Opinion | How to hire a new team for a growing startup without rattling the old
Hiring and assimilating laterals is a key success factor for a venture to scale smoothly
One of the big questions that startups face as they begin to scale is whether they should promote their own employees up to new roles or hire laterally. How should they hire these leaders? What traits should they look for? How should they manage the inevitable tensions between the newcomers and the home-grown rock stars? How does this impact the culture of the company?
Hiring and assimilating laterals is a key success factor for a startup to scale smoothly. Typically, a startup begins to refresh talent after the product-market fit has been established and the founders see an opportunity to scale. By the time they reach this point in their journey, founders would have often recognized the inadequacies in the leadership team that could be an obstacle to further growth. While the early team is great at hustling and getting things done, its members often lack the ability to put in place systems to keep the ship stable as the organization scales. I will touch upon two separate but interrelated aspects of hiring and assimilating laterals.
The right strategy
To start with, there is a tendency to be impressed by those who have the experience of scale and managing large teams. But there is a world of difference between those who have managed in a scale environment and those that can build for scale. It is important to differentiate the two and hire those who can build for scale. They have two traits that the former don’t have: a) ability to roll up their sleeves and get things done even without support structures, and b) ability to solve problems ground up.
I can think of two cases where I was involved in making the wrong call. In one case, we were hiring a global head of sales and in the other, a chief operating officer (COO). In both cases, we ended up hiring individuals who were managing scale but had lost the ability to be hands on. In both cases, there were red flags all along—in the demands they made, the questions they asked, the way they steered the discussion to avoid deeper probing—but none of the individuals who interviewed the candidates raised their fears for the simple reason that there was tremendous pressure from the board to close the positions quickly. This created a false consensus of sorts because the candidates seemed so right in every other way and we made the wrong decision. Both individuals had to be let go eventually and this set back the growth journey by more than six months in each case.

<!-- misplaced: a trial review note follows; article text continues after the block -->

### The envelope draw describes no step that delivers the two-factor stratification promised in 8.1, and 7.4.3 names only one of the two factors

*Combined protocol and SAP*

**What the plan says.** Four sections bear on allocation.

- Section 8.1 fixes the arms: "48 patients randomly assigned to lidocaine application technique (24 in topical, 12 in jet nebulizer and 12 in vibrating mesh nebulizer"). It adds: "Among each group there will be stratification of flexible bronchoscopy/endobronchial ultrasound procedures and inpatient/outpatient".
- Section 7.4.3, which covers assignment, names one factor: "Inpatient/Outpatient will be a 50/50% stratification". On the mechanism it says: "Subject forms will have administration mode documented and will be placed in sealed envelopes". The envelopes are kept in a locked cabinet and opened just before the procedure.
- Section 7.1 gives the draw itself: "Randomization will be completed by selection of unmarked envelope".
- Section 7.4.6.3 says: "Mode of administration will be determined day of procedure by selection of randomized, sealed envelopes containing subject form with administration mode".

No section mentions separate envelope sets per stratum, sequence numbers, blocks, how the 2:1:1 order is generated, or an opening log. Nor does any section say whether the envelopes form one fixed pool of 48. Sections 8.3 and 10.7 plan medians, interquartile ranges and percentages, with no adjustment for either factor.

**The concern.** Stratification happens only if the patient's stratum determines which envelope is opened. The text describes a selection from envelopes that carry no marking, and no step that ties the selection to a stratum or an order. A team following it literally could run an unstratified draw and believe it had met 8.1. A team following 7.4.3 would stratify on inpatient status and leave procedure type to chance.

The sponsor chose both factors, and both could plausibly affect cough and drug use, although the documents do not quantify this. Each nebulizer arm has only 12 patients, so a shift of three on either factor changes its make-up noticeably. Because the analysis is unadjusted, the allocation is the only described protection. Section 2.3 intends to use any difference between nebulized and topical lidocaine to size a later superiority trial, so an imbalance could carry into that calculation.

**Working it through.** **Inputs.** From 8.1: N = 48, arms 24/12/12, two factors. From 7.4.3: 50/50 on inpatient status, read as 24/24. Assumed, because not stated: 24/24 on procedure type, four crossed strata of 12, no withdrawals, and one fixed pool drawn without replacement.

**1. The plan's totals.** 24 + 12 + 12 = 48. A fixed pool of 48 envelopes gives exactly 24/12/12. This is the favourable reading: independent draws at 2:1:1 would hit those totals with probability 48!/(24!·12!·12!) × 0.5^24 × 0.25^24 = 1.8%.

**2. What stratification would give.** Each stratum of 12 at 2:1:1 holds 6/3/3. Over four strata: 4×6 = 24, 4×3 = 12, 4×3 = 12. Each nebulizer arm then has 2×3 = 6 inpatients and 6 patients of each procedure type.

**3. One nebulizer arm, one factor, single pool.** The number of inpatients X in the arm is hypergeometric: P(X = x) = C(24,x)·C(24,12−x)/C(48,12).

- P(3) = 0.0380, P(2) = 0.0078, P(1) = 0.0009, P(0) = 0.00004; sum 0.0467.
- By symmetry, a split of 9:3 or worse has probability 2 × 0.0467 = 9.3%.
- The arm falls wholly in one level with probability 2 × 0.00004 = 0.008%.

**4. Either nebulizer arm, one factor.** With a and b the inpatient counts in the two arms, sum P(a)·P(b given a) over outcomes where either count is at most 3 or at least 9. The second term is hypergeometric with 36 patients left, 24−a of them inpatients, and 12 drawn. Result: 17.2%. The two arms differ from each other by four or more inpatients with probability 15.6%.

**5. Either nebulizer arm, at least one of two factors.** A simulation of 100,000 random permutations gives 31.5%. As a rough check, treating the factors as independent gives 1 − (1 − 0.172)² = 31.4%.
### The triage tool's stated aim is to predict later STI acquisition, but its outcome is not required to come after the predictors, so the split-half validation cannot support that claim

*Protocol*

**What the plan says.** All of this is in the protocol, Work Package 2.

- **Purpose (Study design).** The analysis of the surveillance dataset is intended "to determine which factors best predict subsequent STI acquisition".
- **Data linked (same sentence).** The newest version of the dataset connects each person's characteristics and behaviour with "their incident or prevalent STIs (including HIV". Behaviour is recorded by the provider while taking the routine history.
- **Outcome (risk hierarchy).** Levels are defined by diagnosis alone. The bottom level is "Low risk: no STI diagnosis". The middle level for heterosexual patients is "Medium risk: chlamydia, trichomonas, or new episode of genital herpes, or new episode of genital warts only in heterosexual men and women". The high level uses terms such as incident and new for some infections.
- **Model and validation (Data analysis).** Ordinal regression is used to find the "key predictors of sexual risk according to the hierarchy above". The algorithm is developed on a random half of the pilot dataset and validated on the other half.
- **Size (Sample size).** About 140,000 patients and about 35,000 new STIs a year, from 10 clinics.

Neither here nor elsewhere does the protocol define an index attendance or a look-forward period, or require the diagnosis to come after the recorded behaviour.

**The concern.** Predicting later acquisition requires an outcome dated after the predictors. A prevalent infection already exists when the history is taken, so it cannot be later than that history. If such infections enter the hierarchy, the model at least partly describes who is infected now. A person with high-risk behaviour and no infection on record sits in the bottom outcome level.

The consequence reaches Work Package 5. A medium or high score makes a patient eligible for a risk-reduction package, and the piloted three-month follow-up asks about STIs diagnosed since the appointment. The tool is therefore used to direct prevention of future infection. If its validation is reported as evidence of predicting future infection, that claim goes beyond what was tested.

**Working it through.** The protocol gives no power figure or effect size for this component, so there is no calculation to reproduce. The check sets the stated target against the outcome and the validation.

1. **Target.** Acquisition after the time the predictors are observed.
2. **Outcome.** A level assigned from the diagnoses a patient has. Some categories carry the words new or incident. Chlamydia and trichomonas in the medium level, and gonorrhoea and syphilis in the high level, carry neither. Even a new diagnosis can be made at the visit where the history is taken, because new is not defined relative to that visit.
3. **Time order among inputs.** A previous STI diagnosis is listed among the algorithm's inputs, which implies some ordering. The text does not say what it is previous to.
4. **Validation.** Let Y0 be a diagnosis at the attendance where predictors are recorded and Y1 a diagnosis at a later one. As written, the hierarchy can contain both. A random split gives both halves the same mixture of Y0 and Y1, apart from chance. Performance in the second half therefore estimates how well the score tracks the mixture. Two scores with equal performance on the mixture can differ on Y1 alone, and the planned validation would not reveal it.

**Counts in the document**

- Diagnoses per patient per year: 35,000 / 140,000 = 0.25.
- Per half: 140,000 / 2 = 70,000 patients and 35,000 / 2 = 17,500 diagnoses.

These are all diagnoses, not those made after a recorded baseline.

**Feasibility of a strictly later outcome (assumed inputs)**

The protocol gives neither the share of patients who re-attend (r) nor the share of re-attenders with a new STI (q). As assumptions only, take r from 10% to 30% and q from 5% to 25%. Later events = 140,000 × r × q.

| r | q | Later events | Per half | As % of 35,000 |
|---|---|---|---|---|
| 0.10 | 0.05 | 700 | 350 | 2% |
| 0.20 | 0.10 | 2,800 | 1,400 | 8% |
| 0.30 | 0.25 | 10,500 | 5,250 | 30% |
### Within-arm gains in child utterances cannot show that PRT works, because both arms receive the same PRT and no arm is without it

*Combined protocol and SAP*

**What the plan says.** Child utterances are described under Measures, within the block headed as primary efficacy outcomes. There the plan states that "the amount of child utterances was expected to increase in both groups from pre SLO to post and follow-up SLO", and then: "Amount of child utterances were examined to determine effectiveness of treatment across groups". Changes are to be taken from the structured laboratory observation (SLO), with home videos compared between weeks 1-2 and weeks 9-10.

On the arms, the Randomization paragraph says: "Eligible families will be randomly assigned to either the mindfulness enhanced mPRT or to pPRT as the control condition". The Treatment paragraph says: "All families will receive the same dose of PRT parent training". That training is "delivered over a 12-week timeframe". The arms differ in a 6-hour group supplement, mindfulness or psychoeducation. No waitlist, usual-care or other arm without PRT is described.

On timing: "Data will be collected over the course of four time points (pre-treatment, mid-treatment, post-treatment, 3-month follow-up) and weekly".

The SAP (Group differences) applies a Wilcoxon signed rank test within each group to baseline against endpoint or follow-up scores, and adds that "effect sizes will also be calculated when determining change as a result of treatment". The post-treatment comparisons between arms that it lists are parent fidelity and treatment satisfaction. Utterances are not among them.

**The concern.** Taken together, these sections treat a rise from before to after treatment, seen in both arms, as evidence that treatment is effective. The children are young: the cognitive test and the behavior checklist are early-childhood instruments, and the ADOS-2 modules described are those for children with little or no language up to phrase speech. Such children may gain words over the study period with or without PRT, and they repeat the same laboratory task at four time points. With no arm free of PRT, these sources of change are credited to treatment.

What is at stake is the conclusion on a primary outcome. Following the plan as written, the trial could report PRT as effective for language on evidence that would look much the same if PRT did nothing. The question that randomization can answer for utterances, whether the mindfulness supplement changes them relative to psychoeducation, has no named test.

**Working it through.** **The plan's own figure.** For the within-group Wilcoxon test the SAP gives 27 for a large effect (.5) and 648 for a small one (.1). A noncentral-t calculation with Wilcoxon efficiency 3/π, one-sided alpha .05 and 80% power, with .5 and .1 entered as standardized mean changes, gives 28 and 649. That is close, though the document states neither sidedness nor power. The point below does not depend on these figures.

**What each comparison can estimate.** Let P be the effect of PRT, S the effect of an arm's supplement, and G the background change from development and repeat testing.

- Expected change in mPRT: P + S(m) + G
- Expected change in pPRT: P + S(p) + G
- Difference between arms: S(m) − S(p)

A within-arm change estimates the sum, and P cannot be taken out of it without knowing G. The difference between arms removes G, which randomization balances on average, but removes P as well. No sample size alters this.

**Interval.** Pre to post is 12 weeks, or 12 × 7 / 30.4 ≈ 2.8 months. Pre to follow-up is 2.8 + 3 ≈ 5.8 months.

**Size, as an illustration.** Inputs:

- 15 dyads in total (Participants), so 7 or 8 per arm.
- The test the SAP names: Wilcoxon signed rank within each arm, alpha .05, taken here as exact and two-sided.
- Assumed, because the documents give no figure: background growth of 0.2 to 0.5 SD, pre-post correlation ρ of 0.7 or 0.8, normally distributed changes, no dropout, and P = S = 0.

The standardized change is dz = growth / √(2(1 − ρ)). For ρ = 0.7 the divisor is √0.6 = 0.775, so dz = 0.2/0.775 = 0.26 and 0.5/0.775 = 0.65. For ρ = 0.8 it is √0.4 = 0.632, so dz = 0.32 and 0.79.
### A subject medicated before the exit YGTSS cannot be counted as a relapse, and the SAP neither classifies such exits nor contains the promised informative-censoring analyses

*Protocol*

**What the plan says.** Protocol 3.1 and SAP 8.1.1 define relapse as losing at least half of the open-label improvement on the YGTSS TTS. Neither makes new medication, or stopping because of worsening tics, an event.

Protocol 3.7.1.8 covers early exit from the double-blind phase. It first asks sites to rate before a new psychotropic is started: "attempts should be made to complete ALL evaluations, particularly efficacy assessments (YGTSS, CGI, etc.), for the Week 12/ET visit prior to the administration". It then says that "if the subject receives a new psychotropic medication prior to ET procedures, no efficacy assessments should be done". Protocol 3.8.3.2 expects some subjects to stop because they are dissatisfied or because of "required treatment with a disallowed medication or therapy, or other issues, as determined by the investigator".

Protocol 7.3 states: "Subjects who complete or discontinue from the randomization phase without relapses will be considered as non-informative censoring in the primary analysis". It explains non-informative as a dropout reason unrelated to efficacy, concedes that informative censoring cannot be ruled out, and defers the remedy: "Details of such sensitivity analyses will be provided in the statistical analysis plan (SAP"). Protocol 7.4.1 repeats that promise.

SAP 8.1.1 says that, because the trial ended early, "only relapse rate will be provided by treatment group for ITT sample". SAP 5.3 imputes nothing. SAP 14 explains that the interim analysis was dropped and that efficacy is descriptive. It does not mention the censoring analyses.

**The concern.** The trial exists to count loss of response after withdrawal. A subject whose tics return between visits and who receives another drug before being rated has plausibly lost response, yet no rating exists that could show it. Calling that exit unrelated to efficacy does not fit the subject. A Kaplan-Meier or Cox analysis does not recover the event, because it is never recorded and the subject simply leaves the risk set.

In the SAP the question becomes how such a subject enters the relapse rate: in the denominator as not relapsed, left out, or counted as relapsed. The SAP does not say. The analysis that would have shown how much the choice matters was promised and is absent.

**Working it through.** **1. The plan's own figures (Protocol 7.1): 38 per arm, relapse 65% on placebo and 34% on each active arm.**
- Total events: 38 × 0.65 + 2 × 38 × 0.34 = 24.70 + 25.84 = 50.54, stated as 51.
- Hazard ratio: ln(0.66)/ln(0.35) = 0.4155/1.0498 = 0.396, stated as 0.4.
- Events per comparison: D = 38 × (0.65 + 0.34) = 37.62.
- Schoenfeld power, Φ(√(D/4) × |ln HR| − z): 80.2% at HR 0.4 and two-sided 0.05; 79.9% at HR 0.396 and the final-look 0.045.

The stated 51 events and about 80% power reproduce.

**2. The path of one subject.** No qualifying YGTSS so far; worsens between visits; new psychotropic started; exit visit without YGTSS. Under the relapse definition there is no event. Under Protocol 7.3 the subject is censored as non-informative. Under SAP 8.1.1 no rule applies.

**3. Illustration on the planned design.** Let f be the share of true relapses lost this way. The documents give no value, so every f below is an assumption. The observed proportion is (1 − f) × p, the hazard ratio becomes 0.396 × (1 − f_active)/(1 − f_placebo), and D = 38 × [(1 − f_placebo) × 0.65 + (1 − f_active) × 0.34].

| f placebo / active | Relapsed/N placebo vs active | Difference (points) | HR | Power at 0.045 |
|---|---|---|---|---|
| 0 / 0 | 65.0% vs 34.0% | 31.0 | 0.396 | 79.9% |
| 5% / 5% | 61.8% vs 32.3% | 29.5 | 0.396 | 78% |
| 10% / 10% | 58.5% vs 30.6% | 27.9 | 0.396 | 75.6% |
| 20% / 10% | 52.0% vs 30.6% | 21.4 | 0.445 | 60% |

The second aspect is about assimilating lateral hires. There is likely to be some tension between the lateral hires and the old rock stars who report to them. The old-timers will have a tendency to test and undermine the new so that they can say “we told you so" to the founders. Part of the responsibility for winning over these rebels is with the lateral hires. It is important for them to quickly demonstrate that they have not lost their ability to hustle, and that they bring a certain set of valuable skills that the old team doesn’t have. If they do both these well, they quickly earn the respect of these rebellious rock stars. Part of the responsibility for their assimilation is also with the founders whose job it is to facilitate a seamless transition.
In one startup I worked with, most of those we brought in laterally failed and had to move on. The failure was due to a combination of hiring errors as well as inadequate support during the assimilation period. There was also the problem of the founders blindly listening to the rebellious rock stars with who they maintained a deep connect. I have been at four other startups where assimilation was smooth. In all these cases, it was successful because the founders made it clear to the existing employees why and how they were bringing in new people, provided support to the newcomers, and listened to genuine grievances of the old-timers without letting them be disruptive to the company’s growth.
Hiring and assimilating lateral hires as a startup hits scale is the single most important success factor for subsequent growth. This is important even in the context of an acquisition where assimilating the founders of the acquired company is important in delivering the intended outcomes of the acquisition. An inability to do this well has been the undoing of many startups that failed to scale or many acquisitions that failed to deliver.
T.N. Hari is head of human resources at Bigbasket.com and adviser to several venture capital firms and startups.